ALBANY, N.Y. — Farmworkers joined by Albany Bishop Edward Scharfenberger and other supporters rallied Wednesday outside New York’s Capitol for legislation to guarantee them overtime pay while removing the state’s ban on joining a union.
Some had marched for more than two weeks from Long Island to Albany, saying they need the same legal protections as other workers. The legislation would guarantee them at least one day off weekly, require overtime at 1.5 times their hourly wage after an eight-hour day or 40-hour week and make them eligible for unemployment compensation and workers’ compensation.
“I’m not here about the politics,” Scharfenberger told more than 100 people gathered in the park under bright sunshine. “This is a moral issue.”
Members of Catholic Charities of the Albany Diocese, led by Scharfenberger, several Democratic state lawmakers and unionists joined the rally.
“I know how hard it is,” said Librada Paz, a former farmworker who made the walk with her 4-year-old son Axel Rodriguez. “There are so many workers who struggle.”
Heriberto Gonzalez, 26, who walked the 200 miles, said others think overtime is most important, though he thinks it’s the ability for workers to organize, which presents a way to address any issues that come up.
He works on a vegetable farm in Orange County from February through November. He said during some harvests, such as strawberries, he works from 7 a.m. to 7 p.m. daily. When he lived on the farm, he often worked more than 75 hours a week, seven days a week, he said.
About 10,000 of the state’s 35,500 farms hire farmworkers and are required to pay New York’s $9 minimum wage.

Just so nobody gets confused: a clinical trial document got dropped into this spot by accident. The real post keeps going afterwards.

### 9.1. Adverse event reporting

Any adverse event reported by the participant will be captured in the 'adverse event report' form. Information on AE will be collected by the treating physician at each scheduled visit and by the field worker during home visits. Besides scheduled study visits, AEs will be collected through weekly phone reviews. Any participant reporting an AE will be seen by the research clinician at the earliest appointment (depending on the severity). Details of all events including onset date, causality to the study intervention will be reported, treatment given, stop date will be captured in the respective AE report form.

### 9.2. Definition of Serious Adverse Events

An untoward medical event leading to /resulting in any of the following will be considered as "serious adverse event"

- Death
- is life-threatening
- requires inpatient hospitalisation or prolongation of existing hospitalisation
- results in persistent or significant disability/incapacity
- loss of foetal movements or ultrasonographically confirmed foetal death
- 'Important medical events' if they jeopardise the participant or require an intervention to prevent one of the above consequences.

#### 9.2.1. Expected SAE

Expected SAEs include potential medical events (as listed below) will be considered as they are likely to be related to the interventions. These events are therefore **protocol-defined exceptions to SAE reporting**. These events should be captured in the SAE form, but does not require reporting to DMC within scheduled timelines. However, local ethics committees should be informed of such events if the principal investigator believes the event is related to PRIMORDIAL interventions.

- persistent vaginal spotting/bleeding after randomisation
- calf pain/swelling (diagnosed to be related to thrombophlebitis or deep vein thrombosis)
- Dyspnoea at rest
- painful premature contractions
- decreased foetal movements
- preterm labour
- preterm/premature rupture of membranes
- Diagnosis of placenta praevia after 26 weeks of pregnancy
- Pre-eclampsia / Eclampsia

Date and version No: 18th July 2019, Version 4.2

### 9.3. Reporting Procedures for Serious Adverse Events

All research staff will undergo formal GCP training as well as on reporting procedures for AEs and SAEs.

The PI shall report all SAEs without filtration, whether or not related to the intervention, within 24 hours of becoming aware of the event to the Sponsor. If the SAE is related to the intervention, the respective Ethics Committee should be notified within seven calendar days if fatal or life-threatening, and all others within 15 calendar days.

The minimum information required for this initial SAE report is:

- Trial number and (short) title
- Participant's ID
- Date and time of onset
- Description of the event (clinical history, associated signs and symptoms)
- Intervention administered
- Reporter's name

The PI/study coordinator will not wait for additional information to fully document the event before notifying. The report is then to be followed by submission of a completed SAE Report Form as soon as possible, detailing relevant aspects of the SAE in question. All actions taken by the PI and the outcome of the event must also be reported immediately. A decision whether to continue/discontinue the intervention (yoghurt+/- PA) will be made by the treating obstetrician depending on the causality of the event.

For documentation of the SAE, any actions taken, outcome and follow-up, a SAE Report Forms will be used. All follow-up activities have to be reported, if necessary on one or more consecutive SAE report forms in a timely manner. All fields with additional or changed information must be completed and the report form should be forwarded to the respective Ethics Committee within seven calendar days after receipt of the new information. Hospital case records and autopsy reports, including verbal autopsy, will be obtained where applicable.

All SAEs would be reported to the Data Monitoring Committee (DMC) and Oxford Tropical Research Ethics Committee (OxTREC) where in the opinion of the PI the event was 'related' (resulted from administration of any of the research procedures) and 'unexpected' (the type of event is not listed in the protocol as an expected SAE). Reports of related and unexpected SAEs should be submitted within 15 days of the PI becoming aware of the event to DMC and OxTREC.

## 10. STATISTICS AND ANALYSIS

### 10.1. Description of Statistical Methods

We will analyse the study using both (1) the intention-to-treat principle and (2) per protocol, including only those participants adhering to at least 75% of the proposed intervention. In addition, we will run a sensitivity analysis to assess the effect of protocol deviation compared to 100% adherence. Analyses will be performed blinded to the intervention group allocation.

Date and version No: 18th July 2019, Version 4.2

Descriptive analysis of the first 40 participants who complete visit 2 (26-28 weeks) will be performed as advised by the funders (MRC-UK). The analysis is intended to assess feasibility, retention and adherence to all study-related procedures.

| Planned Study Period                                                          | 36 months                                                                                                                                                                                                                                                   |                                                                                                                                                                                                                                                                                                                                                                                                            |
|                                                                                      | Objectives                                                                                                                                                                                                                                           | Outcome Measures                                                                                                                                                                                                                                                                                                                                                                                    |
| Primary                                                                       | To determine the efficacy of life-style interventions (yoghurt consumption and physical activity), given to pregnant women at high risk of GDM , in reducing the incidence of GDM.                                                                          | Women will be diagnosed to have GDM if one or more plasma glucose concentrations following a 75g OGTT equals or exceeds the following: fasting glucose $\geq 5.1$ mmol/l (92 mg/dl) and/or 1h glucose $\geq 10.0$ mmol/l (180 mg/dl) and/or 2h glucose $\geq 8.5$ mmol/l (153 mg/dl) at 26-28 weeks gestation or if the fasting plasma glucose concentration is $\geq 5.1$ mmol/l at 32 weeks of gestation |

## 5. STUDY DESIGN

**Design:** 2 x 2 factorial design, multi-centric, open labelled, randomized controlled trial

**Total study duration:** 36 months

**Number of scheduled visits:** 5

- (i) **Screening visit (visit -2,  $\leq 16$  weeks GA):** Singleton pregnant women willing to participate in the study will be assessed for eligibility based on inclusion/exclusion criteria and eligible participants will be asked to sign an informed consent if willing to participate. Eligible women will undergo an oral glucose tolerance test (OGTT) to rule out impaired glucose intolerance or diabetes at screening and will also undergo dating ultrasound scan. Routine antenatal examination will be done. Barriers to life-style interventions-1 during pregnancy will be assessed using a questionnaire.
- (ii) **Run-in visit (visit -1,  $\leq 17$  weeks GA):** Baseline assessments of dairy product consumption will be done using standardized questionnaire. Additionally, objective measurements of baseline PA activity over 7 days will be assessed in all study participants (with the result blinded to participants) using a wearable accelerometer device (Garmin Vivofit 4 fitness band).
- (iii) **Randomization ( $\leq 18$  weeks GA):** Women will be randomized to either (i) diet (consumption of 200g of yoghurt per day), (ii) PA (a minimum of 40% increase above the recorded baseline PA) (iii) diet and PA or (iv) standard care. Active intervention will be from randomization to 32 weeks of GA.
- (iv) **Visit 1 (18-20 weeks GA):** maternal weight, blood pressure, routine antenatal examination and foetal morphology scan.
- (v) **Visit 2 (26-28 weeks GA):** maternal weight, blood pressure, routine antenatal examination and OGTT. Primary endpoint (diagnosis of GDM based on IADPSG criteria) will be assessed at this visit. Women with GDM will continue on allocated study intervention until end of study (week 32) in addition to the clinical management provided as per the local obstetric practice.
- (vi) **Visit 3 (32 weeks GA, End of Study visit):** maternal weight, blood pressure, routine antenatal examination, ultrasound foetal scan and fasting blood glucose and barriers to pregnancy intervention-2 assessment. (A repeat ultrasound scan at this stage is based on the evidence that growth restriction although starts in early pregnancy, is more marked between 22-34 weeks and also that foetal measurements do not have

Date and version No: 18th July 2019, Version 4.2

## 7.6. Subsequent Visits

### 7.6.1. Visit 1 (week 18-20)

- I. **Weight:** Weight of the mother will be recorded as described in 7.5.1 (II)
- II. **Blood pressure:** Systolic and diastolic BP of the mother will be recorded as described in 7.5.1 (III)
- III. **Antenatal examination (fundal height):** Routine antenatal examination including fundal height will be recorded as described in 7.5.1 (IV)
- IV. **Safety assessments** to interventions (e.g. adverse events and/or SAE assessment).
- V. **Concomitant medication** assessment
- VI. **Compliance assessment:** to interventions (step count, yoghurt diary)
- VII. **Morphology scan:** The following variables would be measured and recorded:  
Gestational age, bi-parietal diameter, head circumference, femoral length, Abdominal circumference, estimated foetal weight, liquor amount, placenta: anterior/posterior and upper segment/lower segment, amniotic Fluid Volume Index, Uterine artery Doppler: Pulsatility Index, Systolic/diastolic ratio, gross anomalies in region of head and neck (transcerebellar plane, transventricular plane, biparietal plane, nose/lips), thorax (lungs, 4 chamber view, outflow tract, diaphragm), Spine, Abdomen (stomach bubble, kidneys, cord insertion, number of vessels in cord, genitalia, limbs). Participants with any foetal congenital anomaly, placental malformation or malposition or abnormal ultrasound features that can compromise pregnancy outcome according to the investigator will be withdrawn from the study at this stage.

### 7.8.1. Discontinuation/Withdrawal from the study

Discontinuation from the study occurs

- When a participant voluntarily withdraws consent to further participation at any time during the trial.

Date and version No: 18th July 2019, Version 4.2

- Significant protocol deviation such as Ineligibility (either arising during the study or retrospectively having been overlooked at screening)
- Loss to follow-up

The New York Farm Bureau said additional costs of overtime during short, weather-driven seasons and union restrictions would hurt already struggling farms.
“The farmworker labor bill ignores the unique nature of work on a farm,” spokesman Steve Ammerman said. He noted that Farm Credit East’s Northeast Dairy Farm Summary found that the average dairy farm made only $5,236 dollars in net earnings in 2015 because of low milk prices, with no better outlook for this year.
While the New York constitution guarantees workers the right to unionize, state law excludes its 60,000 agricultural workers. Gov. Andrew Cuomo and Attorney General Eric Schneiderman have said they agree with a New York Civil Liberties lawsuit challenging that law.
Cuomo also backs the pending legislation, spokesman Richard Azzopardi said.
Sen. Adriano Espaillat, a Bronx Democrat, said the legislation has 29 sponsors and needs 32 for a majority in the Republican-controlled Senate. “I call on Gov. Cuomo. He has the political muscle to get us three votes,” he said.
Assemblywoman Catherine Nolan, a Queens Democrat, said the Democrat-controlled Assembly will pass the bill again in what has been a 20-year fight. “It’s frustrating,” she said.